Questions and comments flew in from all over the world. Sincere. Passionate. And pressing. How to make corporations more accountable? Is the Middle East ready for the Arab Spring? Who would be a better U.S. president for the world? How long will we have to wait until LGBTQ rights are universally accepted as human rights? And more and more ...
The delegates were told again and again that they will shape the future. Spencer West, a man with no legs who reached the top of Mount Kilimanjaro, told them: "There's no can't or won't, just how." NASA astronaut Ron Garan said, "The key is we. We have the technology to enable global collaboration. We need to coordinate universal efforts to make the world a better place. We can talk to people we'd never be able to talk to before ... We all can work together towards our common goals." But, he warned, "Don't look back and wonder what the world would have been if you really had tried to make a difference -- act now."
Pittsburgh regional high school students in the Youth Media Advocacy Project, a collaboration between Carlow University and Pittsburgh Student Voices, also were fully engaged as they reported on the summit. I helped share some of their work on a Post-Gazette blog and on social media as they wrote, filmed and recorded interviews with international delegates -- one even got an exclusive interview with Bob Geldoff. They couldn't get enough of the exciting, diverse and overwhelmingly new environment. Triple culture shock for them.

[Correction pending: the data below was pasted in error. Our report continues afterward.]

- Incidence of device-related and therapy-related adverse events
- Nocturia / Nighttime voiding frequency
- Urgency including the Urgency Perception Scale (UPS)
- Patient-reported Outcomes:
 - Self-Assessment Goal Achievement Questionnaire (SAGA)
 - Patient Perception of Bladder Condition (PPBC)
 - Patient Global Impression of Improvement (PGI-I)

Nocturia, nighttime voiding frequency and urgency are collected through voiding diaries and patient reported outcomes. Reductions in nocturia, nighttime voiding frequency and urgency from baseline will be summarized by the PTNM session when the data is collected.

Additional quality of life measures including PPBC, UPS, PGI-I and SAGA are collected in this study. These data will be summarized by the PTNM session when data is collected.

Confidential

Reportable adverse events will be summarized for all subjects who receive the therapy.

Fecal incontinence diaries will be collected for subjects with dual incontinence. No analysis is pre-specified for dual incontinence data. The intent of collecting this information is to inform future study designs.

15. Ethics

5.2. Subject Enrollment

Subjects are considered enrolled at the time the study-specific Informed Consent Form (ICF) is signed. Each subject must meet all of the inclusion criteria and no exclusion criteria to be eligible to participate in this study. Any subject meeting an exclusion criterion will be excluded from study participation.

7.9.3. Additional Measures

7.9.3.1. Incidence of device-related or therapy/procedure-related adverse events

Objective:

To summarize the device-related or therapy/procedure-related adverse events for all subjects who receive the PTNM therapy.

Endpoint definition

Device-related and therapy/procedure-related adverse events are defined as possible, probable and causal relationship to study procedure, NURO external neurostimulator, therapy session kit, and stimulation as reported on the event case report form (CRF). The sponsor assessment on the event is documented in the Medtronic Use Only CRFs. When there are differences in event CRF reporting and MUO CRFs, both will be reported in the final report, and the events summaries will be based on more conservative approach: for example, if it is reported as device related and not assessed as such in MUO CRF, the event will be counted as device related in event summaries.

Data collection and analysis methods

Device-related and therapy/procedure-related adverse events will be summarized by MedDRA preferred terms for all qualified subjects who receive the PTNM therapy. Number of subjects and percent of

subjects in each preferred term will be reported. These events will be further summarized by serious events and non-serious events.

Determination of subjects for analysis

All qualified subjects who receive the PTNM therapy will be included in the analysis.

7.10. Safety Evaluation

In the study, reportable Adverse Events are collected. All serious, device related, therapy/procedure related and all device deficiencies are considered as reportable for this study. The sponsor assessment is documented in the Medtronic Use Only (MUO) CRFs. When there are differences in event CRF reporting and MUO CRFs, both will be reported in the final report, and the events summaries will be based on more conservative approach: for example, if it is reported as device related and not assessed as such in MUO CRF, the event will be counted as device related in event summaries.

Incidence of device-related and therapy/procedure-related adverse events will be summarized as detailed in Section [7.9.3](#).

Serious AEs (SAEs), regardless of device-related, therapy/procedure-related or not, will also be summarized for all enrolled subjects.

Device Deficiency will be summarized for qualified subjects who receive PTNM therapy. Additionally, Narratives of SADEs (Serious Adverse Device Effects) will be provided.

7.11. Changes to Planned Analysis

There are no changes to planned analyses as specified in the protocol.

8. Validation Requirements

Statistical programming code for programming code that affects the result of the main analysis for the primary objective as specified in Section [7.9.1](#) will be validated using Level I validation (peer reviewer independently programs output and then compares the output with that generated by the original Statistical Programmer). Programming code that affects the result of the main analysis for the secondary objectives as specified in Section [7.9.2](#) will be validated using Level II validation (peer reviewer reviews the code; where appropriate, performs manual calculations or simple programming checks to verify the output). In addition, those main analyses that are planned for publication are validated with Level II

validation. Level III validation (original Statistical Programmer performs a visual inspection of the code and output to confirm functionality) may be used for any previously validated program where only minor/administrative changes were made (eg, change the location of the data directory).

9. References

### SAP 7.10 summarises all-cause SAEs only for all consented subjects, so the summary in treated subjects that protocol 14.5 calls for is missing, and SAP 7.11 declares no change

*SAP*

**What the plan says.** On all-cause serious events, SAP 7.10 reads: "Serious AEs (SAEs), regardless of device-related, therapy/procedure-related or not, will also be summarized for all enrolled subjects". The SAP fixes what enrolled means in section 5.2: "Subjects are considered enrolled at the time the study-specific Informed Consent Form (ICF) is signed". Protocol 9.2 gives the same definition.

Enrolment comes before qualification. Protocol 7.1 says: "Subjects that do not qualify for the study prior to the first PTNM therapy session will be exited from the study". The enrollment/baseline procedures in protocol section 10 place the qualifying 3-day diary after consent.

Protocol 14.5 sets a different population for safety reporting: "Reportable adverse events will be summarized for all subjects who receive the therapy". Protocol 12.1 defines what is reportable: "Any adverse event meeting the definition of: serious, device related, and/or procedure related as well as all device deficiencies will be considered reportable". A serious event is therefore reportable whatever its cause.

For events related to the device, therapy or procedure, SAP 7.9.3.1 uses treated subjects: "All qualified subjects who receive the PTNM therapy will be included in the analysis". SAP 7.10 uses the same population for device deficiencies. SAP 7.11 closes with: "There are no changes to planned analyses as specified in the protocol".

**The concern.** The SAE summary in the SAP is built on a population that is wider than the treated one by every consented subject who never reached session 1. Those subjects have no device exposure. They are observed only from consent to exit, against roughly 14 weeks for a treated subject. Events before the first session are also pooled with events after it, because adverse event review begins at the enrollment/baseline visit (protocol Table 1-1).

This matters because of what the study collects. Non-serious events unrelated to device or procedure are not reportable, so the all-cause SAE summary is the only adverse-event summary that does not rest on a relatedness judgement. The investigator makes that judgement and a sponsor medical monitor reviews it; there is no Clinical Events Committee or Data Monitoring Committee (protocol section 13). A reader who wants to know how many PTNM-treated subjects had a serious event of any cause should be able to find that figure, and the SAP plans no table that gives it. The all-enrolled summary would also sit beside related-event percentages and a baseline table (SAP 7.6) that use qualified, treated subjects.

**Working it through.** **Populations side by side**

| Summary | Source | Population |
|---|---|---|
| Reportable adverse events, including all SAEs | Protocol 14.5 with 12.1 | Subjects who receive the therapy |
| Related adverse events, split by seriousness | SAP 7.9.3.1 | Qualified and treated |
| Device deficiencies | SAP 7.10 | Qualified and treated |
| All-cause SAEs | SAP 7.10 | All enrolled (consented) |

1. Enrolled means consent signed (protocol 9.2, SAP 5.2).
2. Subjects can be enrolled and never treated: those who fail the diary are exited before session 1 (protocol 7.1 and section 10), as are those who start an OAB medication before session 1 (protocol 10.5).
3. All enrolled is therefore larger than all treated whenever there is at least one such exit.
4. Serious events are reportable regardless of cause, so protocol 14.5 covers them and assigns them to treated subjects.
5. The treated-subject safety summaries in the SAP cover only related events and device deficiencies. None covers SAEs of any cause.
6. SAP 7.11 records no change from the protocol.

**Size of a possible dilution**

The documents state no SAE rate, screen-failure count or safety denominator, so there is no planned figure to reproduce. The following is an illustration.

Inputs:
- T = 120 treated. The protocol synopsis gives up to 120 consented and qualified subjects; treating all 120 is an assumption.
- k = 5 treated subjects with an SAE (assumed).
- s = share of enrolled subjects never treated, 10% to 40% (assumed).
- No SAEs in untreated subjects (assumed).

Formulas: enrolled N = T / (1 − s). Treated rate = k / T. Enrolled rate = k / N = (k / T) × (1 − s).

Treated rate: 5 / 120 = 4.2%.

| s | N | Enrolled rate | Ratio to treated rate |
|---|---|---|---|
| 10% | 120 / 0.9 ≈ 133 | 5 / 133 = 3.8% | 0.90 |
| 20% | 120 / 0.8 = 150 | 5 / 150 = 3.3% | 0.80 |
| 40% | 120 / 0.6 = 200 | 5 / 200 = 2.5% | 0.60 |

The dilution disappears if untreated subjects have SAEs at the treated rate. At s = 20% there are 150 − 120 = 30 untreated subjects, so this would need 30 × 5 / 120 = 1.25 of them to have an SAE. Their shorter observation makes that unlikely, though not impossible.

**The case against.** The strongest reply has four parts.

Sophie Belch, a junior at Riverview High School in Oakmont, found the One Young World Summit a thrilling place to exchange ideas and creative ways to solve problems. Among her memorable moments: "being less than 10 feet away from ... Kofi Annan during his talk on peaceful intervention, talking to a youth from the Maldives who is running for parliament in his country and getting his master's degree in international relations/ law, singing an African freedom song with members of the South African delegation on the final day of the summit after dinner, and sharing a conversation with people representing almost every continent in the world at the [Clemente Bridge] party."
In fact, Ms. Belch said, "Every moment at the conference was so special. It brought the entire world to my hometown and, consequently, my hometown was shared with the entire world. It was a place of listening, growth, mutual understanding and a desire to make your own part of the world better. ...
"When so many people from so many different cultural and social backgrounds come together, you expect chaos. But that was not the case here; the human spirit was alive, barriers were broken down and the voice of humanity spoke loud and clear. ...
"To an outsider looking in, one may think it was just a kind of an inspirational gathering; but it was truly much more than that. I can't speak for everyone, but I came away with a sense that these men and women were going to go above and beyond the things that their peers will aspire to do. In short, these delegates will be changing the world -- and fast!"opinion_commentary
Mila Sanina, a social media coordinator for the Post-Gazette, recently co-published English translations of 101 short stories by Russian writer Mikhail Bulgakov, titled "Bulgakov's Feuilleton" (firstname.lastname@example.org, 412-263-1731).